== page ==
The main character, Wade Watts, played by actor Tye Sheridan, dresses up as a virtual kid named Parzival who dons the clothes of his favorite '80s movie characters and races in a movie car mashup of the Ecto-1 from Ghostbusters, KITT from Knight Rider and the DeLorean DMC-12 time machine from Back to the Future.
The movie pits Parzival against a mega-corporation that's hell-bent on controlling The Oasis by finding the secret Easter egg hidden in the game. One of the first legs of the Easter egg hunt features a race in which Parzival whips his DeLorean around a virtual race track.
There's no chance a stainless steel beauty could even compete in such a race, says Robert Martin, a chemist and IT expert who owns a DeLorean.
"The acceleration's not great," Martin says. "It's like any early '80s classic car, so it's still got creaks and groans here from time to time. The factory spec curb height and the lower suspension and springs
Of course, Parzival's DeLorean only exists in a virtual world. The real DeLorean, built and manufactured in the early '80s by famed car designer John DeLorean, wasn't built for speed. The car, one of the most iconic vehicles of the decade, was built for style.
"It's a little bit less pretentious than something like a Lamborghini," says Robert "Videobob" Moseley, the owner of Bob's Prop Shop in Duncanville, which builds replicas of film and TV cars. "For instance, in the movie The Wedding Singer, the bad guy is seen driving this pretentious car. I suppose in 1985 before Back to the Future, you would have perceived that to be a pretentious car driven by some douchebag drivers. But after Back to the Future and because of nerd culture, it's no longer perceived this way."
"You're not buying it for performance," says Carl "Dash" Matthys, a Keller resident who works as a credit risk manager and owns
Long before Moseley started building movie car replicas for a living, he decided to buy the first of many DeLoreans after seeing a group of car builders attempt to turn one into a hovercraft on the Discovery Channel reality show Monster Garage. He found a seller who tossed him the keys and told him he could take it for a test drive.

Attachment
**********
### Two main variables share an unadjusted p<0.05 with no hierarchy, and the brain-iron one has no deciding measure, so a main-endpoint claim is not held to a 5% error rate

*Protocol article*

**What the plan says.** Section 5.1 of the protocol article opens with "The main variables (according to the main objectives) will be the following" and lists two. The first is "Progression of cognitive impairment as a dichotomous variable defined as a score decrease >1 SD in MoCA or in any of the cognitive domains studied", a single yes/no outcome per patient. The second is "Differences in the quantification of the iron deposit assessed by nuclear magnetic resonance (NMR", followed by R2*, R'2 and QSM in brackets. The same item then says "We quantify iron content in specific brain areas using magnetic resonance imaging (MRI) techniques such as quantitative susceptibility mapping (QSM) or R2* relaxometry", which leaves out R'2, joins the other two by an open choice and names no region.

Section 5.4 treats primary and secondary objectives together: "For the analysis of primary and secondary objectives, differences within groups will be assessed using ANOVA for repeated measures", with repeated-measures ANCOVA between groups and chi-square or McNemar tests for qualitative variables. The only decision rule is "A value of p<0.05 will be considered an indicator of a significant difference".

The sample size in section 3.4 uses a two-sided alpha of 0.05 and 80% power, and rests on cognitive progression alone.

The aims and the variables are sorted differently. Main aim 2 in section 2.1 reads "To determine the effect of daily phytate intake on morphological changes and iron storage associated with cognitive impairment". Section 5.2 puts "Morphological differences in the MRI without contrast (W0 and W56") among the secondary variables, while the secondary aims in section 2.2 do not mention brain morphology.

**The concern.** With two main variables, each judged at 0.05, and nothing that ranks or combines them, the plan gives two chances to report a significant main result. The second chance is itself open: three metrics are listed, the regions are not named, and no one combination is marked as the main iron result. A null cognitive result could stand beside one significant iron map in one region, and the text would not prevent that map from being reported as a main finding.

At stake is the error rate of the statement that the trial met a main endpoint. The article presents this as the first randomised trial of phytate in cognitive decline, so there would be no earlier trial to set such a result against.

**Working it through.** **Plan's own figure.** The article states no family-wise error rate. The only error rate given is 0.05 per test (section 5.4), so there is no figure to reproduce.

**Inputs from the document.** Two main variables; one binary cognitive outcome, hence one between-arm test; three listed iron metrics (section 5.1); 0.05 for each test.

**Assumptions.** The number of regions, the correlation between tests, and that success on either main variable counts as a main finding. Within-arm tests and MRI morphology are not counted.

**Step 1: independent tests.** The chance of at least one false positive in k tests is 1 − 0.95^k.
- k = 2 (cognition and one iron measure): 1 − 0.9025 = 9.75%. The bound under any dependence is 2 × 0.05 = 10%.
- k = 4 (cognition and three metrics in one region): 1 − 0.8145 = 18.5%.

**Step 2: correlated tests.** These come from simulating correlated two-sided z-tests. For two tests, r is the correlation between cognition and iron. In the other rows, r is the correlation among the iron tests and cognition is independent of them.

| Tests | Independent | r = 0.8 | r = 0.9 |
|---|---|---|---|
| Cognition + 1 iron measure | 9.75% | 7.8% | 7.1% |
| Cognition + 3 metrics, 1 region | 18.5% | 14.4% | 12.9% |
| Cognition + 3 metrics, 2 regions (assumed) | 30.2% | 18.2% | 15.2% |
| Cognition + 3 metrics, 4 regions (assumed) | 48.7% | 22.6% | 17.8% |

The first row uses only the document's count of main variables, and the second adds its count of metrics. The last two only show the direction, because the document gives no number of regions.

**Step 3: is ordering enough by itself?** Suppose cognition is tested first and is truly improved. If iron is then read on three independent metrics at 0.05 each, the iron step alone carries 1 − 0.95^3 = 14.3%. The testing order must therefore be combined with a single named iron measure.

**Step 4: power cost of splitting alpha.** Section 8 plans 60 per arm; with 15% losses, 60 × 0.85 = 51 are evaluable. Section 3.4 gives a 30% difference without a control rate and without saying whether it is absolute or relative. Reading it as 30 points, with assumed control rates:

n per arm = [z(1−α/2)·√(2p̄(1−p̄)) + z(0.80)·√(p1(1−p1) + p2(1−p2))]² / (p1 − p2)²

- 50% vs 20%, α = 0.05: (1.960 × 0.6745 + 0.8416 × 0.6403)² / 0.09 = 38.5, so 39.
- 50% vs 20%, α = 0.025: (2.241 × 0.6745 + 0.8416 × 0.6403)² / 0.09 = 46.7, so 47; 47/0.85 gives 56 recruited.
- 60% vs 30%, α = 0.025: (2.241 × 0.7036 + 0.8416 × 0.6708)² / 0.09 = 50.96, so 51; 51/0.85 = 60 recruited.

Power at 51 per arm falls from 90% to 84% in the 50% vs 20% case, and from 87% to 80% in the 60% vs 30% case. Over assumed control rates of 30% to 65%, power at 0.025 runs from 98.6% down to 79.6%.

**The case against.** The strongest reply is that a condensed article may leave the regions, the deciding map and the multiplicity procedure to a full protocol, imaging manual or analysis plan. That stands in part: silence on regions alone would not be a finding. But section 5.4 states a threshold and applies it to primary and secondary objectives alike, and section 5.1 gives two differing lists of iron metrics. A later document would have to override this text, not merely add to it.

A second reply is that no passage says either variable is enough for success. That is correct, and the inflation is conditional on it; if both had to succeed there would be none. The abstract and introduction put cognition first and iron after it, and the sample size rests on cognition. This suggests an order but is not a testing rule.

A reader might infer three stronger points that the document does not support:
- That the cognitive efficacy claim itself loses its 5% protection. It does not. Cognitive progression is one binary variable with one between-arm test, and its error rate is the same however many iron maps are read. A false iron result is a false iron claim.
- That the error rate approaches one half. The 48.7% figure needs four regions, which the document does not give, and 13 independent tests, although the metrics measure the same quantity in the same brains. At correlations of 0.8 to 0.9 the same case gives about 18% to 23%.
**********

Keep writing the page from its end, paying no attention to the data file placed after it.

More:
"It drives like a go-kart," Moseley says. "Even though it's not that fast, it still feels fast. That made it a poor seller because it was $21,000 in 1981, and you could buy a high-end Italian car for that price. John DeLorean's concept wasn't to make it a fast car. It was supposed to be an ethically conscious car."
The car was also made before some major advancements in automotive technology that we often take for granted.
"You gotta have some guns on ya," Moseley says. "There's no power steering, no power anything. And the front wheels are smaller than the back wheels, and this has become a real problem because there's no company that makes both in the same series. So you have to buy two different sets of tires."
Maintaining the car also requires regular upkeep. The DeLorean has more hoses than most cars because of its unusual layout. Martin says the rubber hoses can wear away over time and the gasoline can go bad if you don't drive it enough to move it through the system.
"It's got miles of hoses, so the one time I got stranded, it's because of one of those hoses," Martin says. "It's one of those early fuel-injection systems where if you don't drive it with some regularity, you'll have problems. Just keep fresh fuel running through it because modern fuel, especially with ethanol additives, have a shorter shelf life."
"Shocks wear out, bearings wear out and alternators wear out," he says. "It's just regular maintenance like any other car. It's not as finicky as Porsche or BMW. It's a good, reliable car. I could get in that thing and drive to Canada, and I know it would make it there."
Of course, a DeLorean isn't meant to be kept in a warehouse or a garage.
"Functionally, it's purely a looks car," Martin says. "The performance is fun in terms of handling, but if you want a speed car or a sports car, there are better options for the money."
Moseley says the typical DeLorean that hasn't been modified can get up to 130 mph and reach 60 mph in 16 to 17 seconds, but it's not the performance that turns heads.
"I've had people run out in the middle of the street and stand in front of me so I can't go, just so they can take a picture of the car," he says.
The ultimate cult movie car deserves its place in a new movie that celebrates cult fandom, Matthys says.
"It's a cult following," he says. "It's
"Ready Player One may set up a whole new generation of people who are into this car."